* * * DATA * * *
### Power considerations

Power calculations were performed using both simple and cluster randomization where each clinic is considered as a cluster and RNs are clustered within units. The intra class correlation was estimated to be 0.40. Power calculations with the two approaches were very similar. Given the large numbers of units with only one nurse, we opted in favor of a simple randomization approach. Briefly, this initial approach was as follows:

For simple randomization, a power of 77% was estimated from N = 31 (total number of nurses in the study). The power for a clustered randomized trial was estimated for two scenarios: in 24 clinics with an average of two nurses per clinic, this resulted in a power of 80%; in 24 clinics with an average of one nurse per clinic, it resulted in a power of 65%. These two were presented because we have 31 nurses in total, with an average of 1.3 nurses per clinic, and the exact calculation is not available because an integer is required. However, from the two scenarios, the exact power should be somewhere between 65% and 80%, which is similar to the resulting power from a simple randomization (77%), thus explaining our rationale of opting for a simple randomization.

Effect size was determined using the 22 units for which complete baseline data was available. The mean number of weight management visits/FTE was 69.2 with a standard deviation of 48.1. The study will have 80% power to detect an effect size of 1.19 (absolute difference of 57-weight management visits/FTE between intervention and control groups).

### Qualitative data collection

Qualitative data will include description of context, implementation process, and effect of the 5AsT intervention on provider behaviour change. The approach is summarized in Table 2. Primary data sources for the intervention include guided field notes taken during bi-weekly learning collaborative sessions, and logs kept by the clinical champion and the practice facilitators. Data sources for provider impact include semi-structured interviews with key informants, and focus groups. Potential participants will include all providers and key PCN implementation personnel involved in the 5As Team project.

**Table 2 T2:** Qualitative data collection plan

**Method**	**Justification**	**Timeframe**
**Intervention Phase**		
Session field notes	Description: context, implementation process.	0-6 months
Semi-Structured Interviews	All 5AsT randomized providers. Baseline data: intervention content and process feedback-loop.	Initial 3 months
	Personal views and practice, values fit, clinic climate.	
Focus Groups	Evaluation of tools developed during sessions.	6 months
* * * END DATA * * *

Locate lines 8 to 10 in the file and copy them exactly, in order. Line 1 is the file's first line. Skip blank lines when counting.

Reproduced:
**Method**	**Justification**	**Timeframe**
**Intervention Phase**		
Session field notes	Description: context, implementation process.	0-6 months